Government invites tech research centre proposals

The government has fleshed out plans that will see £200m given to organisations to set up centres to commercialise technology research
Written by Tom Espiner, Contributor

The UK government has invited proposals for centres to promote and commercialise technology research in manufacturing.

The centres will be established over four years, the Department for Business, Innovation and Skills (BIS) said in a statement on Thursday. Called technology innovation centres, they will have the aim of bringing research to market. The scheme will be funded by a £200m grant.

"Britain's economy has been too reliant on the financial sector and we need to diversify as we go for sustainable growth," said business minister Vince Cable in a statement. "It is crucial that we support UK industry to turn the discoveries of our world-leading researchers into world-beating products and services."

The centres will be established and overseen by the Technology Strategy Board (TSB), a non-governmental agency that reports to BIS. The first centre to benefit from the £200m funds will concentrate on commercialising technology research into "high-value manufacturing", which BIS defines as operations that have a good financial performance, high social value, and strategic importance in the regional and national economy.

The first centre will have a specific geographical location, but will be virtually linked to other organisations with similar research interests, a TSB spokesman told ZDNet UK on Friday.

"The idea is to bridge the gap between academia and business, and to commercially exploit current and future research," said the spokesman.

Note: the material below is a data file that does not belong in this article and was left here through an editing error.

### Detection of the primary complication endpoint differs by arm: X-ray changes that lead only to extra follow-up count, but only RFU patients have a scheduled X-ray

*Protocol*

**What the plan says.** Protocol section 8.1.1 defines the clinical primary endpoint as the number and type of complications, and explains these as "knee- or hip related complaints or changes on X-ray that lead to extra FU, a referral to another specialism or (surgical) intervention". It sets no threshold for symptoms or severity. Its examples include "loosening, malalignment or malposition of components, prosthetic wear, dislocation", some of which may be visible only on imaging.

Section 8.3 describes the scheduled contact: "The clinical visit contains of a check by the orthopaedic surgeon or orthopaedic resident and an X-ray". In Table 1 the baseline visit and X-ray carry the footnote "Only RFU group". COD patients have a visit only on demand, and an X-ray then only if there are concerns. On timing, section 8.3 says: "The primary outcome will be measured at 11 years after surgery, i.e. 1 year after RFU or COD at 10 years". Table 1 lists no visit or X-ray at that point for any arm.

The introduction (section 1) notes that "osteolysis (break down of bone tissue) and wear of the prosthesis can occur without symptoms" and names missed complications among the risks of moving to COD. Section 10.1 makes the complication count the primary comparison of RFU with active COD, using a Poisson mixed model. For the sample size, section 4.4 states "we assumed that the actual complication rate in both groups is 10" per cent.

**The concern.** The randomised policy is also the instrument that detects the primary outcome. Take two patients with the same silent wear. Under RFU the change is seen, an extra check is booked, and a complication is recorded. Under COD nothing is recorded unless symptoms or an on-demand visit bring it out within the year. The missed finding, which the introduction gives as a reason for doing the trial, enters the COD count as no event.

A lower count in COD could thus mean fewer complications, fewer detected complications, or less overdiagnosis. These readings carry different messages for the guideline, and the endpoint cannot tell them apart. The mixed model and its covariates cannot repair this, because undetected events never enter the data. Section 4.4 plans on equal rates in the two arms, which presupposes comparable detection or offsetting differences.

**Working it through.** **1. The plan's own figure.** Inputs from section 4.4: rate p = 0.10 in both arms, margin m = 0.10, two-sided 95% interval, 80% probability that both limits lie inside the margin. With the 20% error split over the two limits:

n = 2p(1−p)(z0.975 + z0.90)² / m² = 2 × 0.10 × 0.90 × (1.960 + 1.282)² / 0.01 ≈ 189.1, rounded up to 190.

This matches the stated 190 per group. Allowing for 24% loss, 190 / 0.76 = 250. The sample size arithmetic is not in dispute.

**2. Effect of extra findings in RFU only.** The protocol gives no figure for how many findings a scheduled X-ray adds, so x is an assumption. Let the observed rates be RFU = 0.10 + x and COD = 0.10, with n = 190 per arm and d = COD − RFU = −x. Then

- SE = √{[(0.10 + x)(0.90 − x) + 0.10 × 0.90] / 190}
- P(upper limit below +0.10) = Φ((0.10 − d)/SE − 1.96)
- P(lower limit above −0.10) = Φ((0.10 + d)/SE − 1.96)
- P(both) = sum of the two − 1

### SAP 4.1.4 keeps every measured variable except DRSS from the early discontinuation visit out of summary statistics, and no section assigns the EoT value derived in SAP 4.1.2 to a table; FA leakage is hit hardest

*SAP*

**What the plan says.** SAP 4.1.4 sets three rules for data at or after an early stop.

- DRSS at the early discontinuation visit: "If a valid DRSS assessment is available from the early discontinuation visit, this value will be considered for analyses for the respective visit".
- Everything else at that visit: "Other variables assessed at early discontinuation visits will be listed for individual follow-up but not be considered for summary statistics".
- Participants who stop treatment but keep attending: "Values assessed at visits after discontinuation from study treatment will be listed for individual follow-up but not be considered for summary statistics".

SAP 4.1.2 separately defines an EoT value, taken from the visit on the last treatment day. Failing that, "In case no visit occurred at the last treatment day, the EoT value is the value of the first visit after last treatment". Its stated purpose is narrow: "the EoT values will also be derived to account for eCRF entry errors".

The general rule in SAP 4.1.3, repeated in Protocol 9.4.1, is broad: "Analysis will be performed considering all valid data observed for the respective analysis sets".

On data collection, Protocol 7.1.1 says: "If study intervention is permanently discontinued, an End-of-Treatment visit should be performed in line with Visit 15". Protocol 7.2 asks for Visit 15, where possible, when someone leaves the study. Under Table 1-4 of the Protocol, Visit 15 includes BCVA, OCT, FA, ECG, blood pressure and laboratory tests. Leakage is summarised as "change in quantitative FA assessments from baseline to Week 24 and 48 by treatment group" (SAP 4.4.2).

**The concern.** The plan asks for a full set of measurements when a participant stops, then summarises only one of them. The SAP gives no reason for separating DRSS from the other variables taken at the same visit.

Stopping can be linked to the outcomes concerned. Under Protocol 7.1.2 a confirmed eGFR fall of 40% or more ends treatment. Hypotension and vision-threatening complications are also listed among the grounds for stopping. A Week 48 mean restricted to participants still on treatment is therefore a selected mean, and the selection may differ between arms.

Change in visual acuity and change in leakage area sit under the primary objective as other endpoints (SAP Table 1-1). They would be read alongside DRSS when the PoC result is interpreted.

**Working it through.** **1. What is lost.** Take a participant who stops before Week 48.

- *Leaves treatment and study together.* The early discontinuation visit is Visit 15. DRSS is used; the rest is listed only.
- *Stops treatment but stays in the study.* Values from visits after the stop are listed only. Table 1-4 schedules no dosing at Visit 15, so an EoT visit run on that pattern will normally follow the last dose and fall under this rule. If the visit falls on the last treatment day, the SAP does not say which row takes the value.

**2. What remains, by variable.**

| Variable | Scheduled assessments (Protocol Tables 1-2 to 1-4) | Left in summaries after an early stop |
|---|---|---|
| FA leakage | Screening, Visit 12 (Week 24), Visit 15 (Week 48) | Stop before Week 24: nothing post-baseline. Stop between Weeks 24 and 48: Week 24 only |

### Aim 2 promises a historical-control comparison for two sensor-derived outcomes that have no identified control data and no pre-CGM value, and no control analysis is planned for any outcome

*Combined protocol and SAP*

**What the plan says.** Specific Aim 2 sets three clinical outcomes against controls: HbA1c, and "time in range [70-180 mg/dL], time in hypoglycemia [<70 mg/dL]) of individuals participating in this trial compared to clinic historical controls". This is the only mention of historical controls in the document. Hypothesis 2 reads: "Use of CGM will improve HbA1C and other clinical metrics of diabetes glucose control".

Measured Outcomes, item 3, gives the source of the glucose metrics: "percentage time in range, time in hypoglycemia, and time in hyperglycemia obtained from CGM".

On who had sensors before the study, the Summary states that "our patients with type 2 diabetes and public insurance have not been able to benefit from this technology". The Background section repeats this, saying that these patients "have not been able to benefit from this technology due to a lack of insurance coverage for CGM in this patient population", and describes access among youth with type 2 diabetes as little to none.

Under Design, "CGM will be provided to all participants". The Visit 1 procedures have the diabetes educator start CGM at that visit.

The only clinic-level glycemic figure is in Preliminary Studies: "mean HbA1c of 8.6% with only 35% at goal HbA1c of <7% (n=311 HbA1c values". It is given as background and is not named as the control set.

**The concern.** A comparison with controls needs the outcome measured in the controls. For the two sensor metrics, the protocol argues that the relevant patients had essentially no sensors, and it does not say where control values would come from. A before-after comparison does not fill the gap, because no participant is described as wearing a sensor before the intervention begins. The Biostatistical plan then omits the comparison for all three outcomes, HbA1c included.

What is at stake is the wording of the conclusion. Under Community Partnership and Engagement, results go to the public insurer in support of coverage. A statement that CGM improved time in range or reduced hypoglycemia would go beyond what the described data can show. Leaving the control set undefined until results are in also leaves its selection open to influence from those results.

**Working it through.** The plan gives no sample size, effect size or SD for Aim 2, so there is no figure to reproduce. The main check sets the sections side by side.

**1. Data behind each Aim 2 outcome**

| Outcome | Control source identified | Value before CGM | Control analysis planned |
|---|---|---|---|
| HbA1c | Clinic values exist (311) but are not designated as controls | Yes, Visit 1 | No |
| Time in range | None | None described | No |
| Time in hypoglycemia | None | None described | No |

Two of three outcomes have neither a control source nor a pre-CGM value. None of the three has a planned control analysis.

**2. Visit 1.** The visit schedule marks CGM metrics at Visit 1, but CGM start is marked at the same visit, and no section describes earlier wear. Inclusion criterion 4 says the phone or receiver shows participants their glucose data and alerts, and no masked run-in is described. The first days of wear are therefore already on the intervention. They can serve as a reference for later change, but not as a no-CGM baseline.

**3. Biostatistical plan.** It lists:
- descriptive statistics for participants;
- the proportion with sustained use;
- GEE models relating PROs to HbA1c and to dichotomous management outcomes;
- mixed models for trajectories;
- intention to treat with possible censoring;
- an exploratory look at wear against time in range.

Government funding
The £200m funding, which was announced by prime minister David Cameron in October, will mainly go towards set-up costs for the centres, said the spokesman. A third of the funding for the centres will come from the central government grant, a third will come from further public-sector bodies — either from UK research councils or EU funding mechanisms — while the final third will be supplied by business.

Businesses will pay to have research work carried out at the centres, said the spokesman.

TSB expects existing technology centres, groups of businesses and universities to bid to set up the new technology centres. Existing centres include the UK Innovation Research Centre in Cambridge and the University of Sheffield's Advanced Manufacturing Centre.

The new centres will be staffed by participating organisations, plus external recruitment, said the spokesman.

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